Brexit aftermath: Drawing on the words of thinkers

Irish President Michael Higgins Image copyright PA
Image caption Irish President Michael Higgins addressed the Scottish Parliament

Ideas and action. In general, it is sensible if one precedes the other. For the avoidance of any doubt, I am suggesting that thought might usefully come first.

Today, in Edinburgh and Brussels, we have had copious examples of both. More precisely, we have had a range of ideas - and, just perhaps, the first stirrings of action.

At Holyrood, the Irish President Michael Higgins cited a range of thinkers - from Socrates to Foucault, not neglecting the Scottish sages Smith and Hume.

He was arguing for civil discourse, as a counter to the "thinly veiled hate and racism" which he saw emerging in the recent referendum.

Also in Edinburgh, the former Prime Minister Gordon Brown drew upon literary sources - Tennyson, Eliot - as he too urged tolerance and argued that political leaders must speedily come forward with options to reassure fretful folk.

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Independence hangs over Holyrood Brexit debate

chamber
Image caption MSPs were updated on the government's plans in the wake of the UK's vote to quit the European Union

It was not, said Nicola Sturgeon, a statement she wanted to make. Her party, her government had not sought a referendum on the European Union nor did they seek the result which followed.

Nevertheless, she delivered said statement with panache and deliberative control. It was not, she implied by her demeanour, a time for fire and passion.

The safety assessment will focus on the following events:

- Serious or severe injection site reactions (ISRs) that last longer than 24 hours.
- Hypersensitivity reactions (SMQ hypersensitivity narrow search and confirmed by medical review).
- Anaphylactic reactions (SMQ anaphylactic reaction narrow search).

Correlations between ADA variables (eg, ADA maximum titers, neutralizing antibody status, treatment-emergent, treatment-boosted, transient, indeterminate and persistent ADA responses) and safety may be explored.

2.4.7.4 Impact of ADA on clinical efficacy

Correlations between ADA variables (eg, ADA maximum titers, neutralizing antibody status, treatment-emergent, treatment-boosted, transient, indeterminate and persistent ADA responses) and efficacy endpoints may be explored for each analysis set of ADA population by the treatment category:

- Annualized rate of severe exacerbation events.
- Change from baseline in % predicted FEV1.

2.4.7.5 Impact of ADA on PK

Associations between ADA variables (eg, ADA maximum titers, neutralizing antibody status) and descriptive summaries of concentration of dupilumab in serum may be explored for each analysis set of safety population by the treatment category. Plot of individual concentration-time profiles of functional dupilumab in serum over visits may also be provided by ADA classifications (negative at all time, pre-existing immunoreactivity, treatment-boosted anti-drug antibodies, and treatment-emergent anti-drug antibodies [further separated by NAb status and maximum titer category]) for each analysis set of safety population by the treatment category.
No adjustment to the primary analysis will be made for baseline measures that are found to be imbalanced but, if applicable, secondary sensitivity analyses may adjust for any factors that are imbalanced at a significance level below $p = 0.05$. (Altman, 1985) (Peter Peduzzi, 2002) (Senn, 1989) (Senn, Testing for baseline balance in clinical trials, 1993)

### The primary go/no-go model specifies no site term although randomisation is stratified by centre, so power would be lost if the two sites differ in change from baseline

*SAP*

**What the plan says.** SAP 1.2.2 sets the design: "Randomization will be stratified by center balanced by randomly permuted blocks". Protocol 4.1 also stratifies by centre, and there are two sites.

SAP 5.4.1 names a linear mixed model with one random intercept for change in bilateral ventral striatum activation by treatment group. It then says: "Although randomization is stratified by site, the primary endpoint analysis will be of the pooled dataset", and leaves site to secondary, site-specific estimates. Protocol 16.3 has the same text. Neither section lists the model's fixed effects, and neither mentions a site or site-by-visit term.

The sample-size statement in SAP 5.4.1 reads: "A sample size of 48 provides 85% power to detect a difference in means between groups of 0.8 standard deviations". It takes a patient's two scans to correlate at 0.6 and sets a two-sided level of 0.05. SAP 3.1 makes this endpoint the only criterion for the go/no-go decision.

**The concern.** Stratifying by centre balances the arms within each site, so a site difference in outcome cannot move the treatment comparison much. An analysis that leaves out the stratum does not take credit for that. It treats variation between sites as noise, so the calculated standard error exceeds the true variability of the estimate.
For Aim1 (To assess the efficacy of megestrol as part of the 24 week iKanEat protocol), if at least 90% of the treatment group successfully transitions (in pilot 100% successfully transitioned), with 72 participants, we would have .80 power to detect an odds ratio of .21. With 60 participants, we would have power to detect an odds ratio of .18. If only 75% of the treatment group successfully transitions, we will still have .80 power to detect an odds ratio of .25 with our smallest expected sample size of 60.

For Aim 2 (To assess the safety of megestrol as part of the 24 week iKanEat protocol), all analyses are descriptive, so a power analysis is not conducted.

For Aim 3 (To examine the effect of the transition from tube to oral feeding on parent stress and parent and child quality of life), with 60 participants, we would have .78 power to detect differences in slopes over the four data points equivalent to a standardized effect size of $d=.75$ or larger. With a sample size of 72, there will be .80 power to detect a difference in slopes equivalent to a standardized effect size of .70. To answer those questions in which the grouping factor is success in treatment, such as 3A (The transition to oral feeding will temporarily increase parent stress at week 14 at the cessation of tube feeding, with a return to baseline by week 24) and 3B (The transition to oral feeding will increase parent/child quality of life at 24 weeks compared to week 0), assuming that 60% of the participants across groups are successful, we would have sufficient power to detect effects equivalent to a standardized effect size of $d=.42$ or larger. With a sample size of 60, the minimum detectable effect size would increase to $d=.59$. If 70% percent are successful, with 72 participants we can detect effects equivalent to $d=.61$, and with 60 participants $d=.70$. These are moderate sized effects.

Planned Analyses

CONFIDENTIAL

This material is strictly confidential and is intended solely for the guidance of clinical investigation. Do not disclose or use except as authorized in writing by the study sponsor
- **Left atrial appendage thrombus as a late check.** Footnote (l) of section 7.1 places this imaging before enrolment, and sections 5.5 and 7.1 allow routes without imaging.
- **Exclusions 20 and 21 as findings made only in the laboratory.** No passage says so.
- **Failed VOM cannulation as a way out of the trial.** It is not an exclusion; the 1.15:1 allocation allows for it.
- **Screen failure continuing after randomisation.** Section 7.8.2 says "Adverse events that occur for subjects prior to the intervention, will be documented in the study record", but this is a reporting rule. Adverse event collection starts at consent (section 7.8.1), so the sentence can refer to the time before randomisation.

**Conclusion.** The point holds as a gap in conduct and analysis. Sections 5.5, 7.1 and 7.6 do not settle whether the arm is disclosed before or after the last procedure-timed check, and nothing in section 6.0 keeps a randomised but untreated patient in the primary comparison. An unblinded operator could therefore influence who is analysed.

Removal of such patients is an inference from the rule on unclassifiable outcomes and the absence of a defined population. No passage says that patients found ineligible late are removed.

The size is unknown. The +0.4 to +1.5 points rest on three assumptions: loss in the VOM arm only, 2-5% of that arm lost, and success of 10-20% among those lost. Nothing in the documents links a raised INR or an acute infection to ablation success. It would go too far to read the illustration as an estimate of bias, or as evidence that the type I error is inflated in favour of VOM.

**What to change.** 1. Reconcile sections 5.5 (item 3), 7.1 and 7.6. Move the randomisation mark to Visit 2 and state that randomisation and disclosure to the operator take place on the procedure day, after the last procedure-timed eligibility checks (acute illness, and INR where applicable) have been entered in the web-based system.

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Could the Scottish Parliament stop the UK from leaving the EU?

  • 26 June 2016
  • From the section Scotland
Media captionNicola Sturgeon: Scotland could veto Brexit

To recap. The Prime Minister has resigned. The leader of the opposition is resisting pressure from senior colleagues to follow suit.

And, lest we forget in this temporary focus upon party leadership, the people of the United Kingdom have voted to leave the European Union after 43 years of membership.

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Is the time right for Indyref2?

  • 24 June 2016
  • From the section Scotland
Nicola Sturgeon Image copyright Reuters
Image caption Ms Sturgeon said a second independence referendum was "highly likely"

It looks "highly likely", says Nicola Sturgeon, that there will now be a second referendum upon Scottish independence.

Is she enthused by this prospect? Does she thrill at the notion? Is she buffing up her best lines from 2014? The answers to those questions would be no, no and, once again, no.

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EU referendum: Doing what you feel in your heart

  • 22 June 2016
  • From the section Scotland
Eleanor Roosevelt
Image caption Eleanor Roosevelt was the US first lady during her husband's four terms as US president